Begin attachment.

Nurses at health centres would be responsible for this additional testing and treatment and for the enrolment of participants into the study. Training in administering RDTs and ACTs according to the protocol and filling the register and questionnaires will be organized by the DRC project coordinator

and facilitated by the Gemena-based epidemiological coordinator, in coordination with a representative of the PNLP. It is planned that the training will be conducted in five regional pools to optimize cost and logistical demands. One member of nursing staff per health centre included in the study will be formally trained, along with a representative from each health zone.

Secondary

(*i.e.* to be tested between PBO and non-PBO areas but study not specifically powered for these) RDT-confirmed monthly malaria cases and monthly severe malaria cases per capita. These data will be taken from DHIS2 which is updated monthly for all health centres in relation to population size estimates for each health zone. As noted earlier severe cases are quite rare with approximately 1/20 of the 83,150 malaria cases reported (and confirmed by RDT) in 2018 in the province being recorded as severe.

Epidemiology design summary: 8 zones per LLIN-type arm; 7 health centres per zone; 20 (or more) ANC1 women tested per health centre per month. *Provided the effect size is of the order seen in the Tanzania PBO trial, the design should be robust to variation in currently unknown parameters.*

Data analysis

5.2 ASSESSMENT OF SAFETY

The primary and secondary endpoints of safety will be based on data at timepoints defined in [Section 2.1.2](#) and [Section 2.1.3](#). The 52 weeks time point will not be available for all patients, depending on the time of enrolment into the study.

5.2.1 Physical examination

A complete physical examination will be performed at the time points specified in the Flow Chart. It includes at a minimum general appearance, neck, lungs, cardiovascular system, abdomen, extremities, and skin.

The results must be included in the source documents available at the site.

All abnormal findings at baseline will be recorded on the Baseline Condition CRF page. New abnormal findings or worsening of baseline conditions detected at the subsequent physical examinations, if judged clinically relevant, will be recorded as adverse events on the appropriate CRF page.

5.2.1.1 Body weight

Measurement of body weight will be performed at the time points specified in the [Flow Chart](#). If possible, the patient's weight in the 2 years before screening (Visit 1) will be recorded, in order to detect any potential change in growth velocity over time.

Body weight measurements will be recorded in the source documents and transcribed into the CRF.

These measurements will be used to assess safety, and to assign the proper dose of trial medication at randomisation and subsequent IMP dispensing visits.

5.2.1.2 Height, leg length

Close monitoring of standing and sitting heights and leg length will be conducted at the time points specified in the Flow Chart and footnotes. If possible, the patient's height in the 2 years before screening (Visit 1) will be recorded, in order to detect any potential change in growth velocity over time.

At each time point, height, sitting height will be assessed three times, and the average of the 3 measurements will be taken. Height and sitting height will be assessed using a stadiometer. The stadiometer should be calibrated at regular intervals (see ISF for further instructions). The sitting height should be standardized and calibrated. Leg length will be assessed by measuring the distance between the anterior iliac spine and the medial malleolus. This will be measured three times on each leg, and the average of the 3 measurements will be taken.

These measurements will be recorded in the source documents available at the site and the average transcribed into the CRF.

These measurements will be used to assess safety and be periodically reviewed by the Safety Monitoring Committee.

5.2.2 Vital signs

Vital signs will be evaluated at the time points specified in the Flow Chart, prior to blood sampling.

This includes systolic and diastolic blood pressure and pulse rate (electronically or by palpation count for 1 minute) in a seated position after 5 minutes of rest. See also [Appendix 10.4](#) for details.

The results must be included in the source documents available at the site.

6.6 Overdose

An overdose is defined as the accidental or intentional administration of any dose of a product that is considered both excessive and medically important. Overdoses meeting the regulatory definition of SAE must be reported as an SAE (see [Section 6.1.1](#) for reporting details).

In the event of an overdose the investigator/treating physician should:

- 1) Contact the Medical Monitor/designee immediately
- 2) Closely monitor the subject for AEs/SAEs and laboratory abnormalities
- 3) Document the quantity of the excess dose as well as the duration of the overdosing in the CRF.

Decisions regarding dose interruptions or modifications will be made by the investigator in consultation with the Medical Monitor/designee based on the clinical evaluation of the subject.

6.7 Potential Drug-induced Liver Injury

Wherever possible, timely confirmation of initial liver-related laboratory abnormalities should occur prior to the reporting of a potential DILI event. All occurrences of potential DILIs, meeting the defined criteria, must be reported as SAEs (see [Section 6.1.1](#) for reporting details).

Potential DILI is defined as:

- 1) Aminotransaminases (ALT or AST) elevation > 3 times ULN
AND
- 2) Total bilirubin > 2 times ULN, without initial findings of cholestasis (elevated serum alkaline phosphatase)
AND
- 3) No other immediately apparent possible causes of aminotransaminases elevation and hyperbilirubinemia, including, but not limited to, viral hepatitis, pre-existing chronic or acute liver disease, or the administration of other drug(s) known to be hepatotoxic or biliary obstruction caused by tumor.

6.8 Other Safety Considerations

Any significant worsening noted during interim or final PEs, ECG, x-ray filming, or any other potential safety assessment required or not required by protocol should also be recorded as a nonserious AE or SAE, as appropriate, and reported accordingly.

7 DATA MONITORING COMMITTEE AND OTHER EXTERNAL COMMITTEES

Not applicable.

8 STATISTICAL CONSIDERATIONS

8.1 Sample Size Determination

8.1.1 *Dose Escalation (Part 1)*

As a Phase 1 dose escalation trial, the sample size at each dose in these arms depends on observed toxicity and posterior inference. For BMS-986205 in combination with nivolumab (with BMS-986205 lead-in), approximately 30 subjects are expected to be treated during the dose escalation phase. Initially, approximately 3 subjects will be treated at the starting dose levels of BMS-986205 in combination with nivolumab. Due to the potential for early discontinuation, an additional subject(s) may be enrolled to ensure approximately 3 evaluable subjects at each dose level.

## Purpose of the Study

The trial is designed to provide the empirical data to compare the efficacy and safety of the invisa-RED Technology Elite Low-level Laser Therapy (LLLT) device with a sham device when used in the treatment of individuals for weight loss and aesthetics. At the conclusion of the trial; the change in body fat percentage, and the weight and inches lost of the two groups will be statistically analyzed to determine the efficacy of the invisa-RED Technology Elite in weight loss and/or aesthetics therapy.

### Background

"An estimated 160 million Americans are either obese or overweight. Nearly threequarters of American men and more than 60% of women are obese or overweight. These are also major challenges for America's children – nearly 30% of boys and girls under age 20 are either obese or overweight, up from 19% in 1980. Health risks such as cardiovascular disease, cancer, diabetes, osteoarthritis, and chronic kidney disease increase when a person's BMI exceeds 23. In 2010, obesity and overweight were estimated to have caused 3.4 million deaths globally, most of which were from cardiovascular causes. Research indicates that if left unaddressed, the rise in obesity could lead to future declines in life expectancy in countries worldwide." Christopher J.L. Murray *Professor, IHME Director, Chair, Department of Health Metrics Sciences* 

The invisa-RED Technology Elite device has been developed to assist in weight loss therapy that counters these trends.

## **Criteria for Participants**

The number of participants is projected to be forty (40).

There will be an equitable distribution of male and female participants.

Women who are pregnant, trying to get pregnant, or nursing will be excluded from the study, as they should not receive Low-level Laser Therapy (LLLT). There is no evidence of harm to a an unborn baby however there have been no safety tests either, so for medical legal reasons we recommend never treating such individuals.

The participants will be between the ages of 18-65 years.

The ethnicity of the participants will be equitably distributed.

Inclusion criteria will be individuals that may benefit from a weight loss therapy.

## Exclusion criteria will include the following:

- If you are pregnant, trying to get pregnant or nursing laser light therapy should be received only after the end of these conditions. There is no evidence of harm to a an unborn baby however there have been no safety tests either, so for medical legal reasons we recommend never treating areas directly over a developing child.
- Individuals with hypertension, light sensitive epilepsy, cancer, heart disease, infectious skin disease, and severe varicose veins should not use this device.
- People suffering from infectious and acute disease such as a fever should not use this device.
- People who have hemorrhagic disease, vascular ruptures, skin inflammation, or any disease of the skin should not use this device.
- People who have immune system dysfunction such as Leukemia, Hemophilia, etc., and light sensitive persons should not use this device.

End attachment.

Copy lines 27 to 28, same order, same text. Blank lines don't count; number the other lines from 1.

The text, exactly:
An overdose is defined as the accidental or intentional administration of any dose of a product that is considered both excessive and medically important. Overdoses meeting the regulatory definition of SAE must be reported as an SAE (see [Section 6.1.1](#) for reporting details).

In the event of an overdose the investigator/treating physician should: